Did George J. Henkels Make This Chair?

by John Werry on December 4, 2007

George Henkels Chair 752915 Did George J. Henkels Make This Chair?I am unsure as to whether this chair was produced by George Henkels as the seller prescribes. I have profiled this identical form of chair from another seller previously and now that I have seen a few of them, I’d like to know who truly produced them.

As is often seen with spiral-turned furniture being over-attributed to George Hunzinger, pierced-carved chairs with circular backrest cushions are always attributed to George Henkels. See pages 88-89 in American Furniture of the 19th Century by the DuBrows and you will see several chairs that represent this form.

The problem I have is that the chairs attributed to Henkels in these reference books are often much simpler in design than this particular chair. The pierced-carvings in the books look somewhat 2-dimensional, as if a jigsaw cut them out. The carvings on this chair are more naturalistic and 3-dimensional. The skirts on the chairs in the books are simpler and do not have the Belteresque carvings on the front of the skirt.

What is impressive about this particular chair is the side bolster carvings. They are substantial and unique to this chair. There are no arms – only beefy pierced carvings to surround the person when seated.

I’m not saying this isn’t Henkel’s work – I just have nothing to use as a reference to confirm or deny.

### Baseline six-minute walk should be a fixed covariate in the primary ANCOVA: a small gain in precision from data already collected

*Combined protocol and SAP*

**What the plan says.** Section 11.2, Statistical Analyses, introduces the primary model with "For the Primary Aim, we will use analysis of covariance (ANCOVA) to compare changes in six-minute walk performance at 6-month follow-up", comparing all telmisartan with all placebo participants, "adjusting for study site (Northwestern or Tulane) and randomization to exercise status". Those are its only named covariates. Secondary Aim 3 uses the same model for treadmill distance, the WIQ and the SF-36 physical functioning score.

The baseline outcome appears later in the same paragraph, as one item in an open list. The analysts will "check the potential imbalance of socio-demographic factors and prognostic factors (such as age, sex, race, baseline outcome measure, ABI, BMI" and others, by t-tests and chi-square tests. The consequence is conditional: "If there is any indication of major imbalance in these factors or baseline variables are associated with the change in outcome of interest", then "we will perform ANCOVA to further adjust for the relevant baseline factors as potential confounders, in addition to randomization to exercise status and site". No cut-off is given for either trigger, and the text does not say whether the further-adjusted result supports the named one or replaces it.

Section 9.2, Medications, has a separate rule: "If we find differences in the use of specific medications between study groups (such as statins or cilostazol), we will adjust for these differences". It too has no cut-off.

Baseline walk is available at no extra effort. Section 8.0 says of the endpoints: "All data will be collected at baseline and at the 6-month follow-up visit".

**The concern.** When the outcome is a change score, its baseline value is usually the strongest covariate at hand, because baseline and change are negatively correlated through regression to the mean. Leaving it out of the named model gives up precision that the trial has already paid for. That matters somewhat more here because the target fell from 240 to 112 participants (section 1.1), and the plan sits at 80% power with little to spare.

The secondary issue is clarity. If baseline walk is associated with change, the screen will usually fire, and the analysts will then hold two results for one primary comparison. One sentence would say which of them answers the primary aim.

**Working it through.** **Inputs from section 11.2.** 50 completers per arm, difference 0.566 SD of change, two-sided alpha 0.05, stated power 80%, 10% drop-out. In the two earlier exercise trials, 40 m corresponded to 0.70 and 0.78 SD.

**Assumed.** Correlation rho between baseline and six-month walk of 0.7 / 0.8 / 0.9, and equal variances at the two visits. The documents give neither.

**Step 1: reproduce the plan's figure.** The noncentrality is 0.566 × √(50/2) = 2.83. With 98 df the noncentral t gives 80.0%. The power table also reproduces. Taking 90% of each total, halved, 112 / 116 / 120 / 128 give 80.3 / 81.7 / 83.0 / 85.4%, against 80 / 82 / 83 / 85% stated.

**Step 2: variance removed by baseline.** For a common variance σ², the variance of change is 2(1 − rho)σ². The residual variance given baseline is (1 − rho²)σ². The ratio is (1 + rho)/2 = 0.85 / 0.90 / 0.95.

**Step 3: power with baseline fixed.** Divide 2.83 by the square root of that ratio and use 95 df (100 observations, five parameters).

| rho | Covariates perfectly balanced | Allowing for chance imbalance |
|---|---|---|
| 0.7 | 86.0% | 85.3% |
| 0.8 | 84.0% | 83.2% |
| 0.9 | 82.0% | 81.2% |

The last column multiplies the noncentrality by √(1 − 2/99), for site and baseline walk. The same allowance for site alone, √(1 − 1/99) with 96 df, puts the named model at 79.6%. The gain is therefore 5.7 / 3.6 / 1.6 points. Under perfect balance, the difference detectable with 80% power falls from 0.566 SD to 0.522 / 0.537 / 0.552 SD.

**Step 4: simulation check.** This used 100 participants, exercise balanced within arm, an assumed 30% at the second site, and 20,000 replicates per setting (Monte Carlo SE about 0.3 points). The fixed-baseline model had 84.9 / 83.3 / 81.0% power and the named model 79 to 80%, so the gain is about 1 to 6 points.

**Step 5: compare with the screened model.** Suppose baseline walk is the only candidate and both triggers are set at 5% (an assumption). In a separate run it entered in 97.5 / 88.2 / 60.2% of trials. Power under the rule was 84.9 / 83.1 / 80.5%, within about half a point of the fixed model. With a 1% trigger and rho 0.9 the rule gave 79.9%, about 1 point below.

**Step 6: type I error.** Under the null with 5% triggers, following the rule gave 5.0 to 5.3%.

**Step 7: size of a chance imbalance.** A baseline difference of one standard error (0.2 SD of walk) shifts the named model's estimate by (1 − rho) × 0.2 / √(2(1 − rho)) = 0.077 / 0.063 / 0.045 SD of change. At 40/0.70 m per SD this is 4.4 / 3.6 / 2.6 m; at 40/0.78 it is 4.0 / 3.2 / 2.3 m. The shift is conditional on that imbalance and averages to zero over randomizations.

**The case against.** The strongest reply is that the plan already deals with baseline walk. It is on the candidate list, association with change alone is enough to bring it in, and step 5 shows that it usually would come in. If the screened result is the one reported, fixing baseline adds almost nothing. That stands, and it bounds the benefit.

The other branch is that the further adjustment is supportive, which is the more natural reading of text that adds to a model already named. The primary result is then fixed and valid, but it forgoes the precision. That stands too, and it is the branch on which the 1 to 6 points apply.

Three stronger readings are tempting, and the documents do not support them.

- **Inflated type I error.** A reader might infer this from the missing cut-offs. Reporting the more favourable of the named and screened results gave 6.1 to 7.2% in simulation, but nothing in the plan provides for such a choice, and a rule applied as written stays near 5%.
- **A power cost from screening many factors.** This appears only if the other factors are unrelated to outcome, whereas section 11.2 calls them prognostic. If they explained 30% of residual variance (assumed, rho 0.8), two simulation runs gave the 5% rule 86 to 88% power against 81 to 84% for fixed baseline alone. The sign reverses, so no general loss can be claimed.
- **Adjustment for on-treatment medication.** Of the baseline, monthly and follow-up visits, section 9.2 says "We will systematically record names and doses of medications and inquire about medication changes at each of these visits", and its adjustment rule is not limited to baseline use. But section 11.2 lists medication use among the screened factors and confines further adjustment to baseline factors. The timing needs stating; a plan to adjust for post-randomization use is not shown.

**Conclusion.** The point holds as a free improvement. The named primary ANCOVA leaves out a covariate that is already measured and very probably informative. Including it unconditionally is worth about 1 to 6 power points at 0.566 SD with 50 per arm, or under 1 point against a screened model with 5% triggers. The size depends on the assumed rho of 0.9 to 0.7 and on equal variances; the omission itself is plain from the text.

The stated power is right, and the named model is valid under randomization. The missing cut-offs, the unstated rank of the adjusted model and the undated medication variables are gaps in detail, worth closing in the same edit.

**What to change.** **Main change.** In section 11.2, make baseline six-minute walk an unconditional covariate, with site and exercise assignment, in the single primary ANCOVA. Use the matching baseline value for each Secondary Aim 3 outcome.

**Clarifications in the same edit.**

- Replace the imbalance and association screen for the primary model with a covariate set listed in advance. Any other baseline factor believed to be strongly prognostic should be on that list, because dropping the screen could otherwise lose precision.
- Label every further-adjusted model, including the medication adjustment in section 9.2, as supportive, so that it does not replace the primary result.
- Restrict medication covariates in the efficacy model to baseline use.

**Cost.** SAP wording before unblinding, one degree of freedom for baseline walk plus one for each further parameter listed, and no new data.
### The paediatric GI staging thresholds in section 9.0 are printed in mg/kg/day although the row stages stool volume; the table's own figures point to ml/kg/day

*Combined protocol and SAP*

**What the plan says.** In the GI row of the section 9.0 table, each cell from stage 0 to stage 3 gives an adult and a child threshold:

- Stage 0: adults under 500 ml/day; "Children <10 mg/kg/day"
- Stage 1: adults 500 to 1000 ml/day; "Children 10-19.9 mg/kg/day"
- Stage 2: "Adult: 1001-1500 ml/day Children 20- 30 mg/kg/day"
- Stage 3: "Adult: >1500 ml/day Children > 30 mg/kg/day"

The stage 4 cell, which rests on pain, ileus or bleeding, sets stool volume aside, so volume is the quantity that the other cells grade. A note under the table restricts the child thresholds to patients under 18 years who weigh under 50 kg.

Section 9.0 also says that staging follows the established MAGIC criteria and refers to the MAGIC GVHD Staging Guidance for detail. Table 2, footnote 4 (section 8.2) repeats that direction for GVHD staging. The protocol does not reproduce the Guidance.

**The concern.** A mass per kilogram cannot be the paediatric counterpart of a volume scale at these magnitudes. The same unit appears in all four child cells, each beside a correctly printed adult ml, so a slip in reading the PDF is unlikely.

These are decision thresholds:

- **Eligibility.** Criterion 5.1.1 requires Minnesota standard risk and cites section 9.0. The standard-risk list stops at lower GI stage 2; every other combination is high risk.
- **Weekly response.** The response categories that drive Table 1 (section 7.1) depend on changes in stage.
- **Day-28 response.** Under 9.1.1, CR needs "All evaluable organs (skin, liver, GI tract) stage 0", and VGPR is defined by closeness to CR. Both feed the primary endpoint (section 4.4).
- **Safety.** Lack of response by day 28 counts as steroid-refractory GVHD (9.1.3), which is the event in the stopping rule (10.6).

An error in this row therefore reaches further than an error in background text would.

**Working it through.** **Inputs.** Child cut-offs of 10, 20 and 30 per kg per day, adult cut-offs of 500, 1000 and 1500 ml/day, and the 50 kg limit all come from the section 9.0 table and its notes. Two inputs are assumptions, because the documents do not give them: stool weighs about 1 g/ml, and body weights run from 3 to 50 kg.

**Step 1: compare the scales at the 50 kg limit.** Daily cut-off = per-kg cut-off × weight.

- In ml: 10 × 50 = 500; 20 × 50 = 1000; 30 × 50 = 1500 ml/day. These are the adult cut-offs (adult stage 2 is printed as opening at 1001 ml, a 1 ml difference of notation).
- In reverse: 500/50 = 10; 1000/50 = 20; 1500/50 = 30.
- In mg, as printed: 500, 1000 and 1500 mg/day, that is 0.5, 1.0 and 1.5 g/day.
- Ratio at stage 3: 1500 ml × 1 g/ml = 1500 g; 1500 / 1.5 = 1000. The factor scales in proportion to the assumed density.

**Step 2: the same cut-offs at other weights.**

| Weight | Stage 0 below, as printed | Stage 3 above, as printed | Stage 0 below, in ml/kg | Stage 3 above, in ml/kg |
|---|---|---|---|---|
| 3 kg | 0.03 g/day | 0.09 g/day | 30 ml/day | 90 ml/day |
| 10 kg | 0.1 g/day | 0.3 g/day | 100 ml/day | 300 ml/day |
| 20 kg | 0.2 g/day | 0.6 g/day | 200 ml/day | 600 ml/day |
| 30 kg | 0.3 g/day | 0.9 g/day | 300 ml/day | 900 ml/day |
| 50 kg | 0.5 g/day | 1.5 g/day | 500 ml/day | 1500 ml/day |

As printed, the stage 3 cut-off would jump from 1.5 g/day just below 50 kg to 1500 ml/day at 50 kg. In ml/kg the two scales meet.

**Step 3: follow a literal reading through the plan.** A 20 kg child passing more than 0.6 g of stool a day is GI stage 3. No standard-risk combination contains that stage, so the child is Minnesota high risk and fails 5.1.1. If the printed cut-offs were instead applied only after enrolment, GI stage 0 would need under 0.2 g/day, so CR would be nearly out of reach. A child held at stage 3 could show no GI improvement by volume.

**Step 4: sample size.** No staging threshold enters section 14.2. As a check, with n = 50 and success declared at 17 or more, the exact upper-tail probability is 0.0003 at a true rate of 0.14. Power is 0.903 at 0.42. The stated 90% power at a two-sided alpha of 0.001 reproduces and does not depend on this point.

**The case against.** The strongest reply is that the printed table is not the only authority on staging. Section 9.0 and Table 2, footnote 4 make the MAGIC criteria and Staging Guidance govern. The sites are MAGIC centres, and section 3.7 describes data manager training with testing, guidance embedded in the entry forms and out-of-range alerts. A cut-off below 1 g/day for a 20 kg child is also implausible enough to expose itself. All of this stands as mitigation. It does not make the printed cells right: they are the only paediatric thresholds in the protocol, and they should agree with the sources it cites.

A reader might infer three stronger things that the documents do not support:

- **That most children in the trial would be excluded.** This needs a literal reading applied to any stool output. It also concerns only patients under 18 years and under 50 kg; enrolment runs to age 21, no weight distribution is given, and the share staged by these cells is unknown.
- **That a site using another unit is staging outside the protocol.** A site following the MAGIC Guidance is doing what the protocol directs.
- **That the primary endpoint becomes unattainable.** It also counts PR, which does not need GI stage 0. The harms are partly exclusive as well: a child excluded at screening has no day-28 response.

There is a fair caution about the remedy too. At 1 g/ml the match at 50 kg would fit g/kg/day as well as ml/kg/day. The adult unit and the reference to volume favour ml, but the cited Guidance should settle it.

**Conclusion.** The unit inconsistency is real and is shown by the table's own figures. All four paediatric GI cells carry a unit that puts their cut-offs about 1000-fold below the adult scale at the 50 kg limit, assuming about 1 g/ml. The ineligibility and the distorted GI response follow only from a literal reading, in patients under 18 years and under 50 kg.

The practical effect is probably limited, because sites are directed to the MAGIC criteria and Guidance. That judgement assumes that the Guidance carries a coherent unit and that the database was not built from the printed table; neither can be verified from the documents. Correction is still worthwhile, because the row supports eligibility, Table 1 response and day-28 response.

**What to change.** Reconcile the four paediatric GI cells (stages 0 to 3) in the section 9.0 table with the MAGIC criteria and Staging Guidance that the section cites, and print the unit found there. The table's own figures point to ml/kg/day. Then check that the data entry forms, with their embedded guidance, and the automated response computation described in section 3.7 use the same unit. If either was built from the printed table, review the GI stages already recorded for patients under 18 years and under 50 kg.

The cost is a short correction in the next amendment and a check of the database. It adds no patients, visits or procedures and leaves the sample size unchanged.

Apparently, Samuel Sloan’s Homestead Architecture book (Philadelphia 1861) has images of Henkel’s furniture so I will need to take a look at it the next time I visit the Winterthur Library. I have also just snagged an October 1973 edition of The Magazine Antiques featuring Henkels, so in a few days I may have more information.

An interesting footnote about Henkels is that he was a big opponent of steam-powered machinery. He wrote in Household Economy (1867) that: “Hand-made work is much better than machine-work, and all cabinet-makers of reputation have their own designs, so as to have a pattern exclusively to themselves. The machine-work is sold mostly by those who have no factory, but merely keep the furniture stores. Persons who understand this prefer to pay the price for good hand-made work.”

More info on this particular chair at the listing.

{ 2 comments… read them below or add one }

Anonymous December 9, 2007 at 5:20 am

I have the Henkels catalog and the chair does not correspond to any of the illustrated examples. Allen Bros. also produced carved rococo parlor furniture before he adapted more creative egyptian revival and renaissance revival designs in the 1870s.

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John W December 10, 2007 at 3:19 am

Thanks for the comment. How accessible is the Henkels catalog? Care to share scans?

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